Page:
So, in the younger years, let’s say in primary school, and so on, it was tolerated within,  my immediate circle immediate family, there was this expectation that we would grow out of it. And I would hear stories about other adults in my life, who used to play with dolls and dressed up as a girl or whatever, in their early days, and then they grew out of it. So that was definitely the expectation within my home. But obviously, that was not going to happen. As I grew older, went into adolescence and teenage hood, then obviously, it became more acute and the pressure to conform to masculinity was greater, but obviously, I simply didn’t know how to do that. I think one of the advantages of growing up in the two faiths that I did was that a sense of shame and guilt was not passed on in the way that faith was practiced within our home. I don’t remember. I’m sure they did. But I don’t remember my parents actively and consistently telling me to be someone who I wasn’t. Occasionally, yes, but it was not a consistent message. I didn’t feel like I was excluded from whatever love that they had to give me in whatever way that they gave me. Despite the domestic abuse, like domestic abuse is so complex, it’s always sort of mixed up with love and affection and so on. I don’t remember them telling me not to be who I was consistently, occasionally. Yes. But yeah, I was denied opportunities, I was denied the experiences that I wanted to have for myself as a young person because they were not deemed masculine.

Sangeeta Pillai  12:59  

Growing up in South Asian culture, meant an explosion of colors, and sounds, and food and festivals. But for me, it also meant being told that I could only occupy a very small space because of the sex I was born into. I was a girl. So anytime I strained outside of that narrow space, I was told off. Don’t talk too loudly, they said. Don’t draw attention to yourself, they said. There were so many rules, and so many boxes. All of them small. All of them suffocating. One fine day, I decided to break out of that box. I was done with being told how loudly I could talk. How boldly I could laugh. I decided that my spirit was much too big to be contained in that little box. Do you remember the first time you thought about transitioning?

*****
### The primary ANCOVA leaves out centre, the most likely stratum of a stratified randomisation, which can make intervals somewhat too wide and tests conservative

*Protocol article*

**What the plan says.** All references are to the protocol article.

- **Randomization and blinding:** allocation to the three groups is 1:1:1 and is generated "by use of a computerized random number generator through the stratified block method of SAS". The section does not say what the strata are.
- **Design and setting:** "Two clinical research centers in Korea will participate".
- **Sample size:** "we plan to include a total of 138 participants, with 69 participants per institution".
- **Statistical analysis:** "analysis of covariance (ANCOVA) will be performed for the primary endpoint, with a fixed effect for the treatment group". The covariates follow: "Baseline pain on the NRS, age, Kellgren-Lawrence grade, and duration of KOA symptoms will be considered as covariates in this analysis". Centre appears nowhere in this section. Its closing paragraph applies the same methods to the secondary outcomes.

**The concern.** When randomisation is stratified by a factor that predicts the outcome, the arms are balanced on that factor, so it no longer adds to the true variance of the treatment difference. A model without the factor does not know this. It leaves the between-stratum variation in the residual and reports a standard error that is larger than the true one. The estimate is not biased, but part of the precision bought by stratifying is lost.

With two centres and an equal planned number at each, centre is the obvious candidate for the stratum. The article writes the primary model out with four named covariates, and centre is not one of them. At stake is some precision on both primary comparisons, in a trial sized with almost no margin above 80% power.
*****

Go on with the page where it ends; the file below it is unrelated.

Mridul Wadhwa  14:28  

Yes. I don’t know if you remember Sangeeta but there was this program that used to come on a Friday with Prannoy Roy? 

Sangeeta Pillai  14:36  

Yes. I used to be glued to it. I used to feel really intellectual watching it.

Mridul Wadhwa  14:42  

Yeah, so it was a very popular program, I suppose in quite a few English-speaking households at that time. There was a story of I think the woman who acted, maybe she died recently, who acted in the James Bond movie, a trans woman and that was my first sort of real visual of somebody who had transitioned in the way that I would have liked to transition. And I can’t remember how old I was, I must have been around, definitely under 10, or close to 10 years old. It was at that time there was this idea that oh, this is possible. 

There was another woman who was from the Parsi woman, she had transitioned in Bombay. She was a Zoroastrian woman, and my mom had told me about her, not me specifically, I heard her talking to one of my aunts about her, like she had seen her in the toilet at the Taj Hotel in Mumbai. And she was talking about her, and it was like, oh, this is actually possible. But most seriously, where I actually took steps to do something about it is when I became really actively suicidal when I finished the 10 standard, or when I finished school, I was 16 years old, I had become actively suicidal, because I really could no longer cope with this. Because my 20-minute neighborhood was no longer my 20-minute neighborhood, like I started going to college, which I purposely chose, like really far away from home to experience some level of anonymity where people didn’t know me, I mean, I was quite naive because the hate travels with me.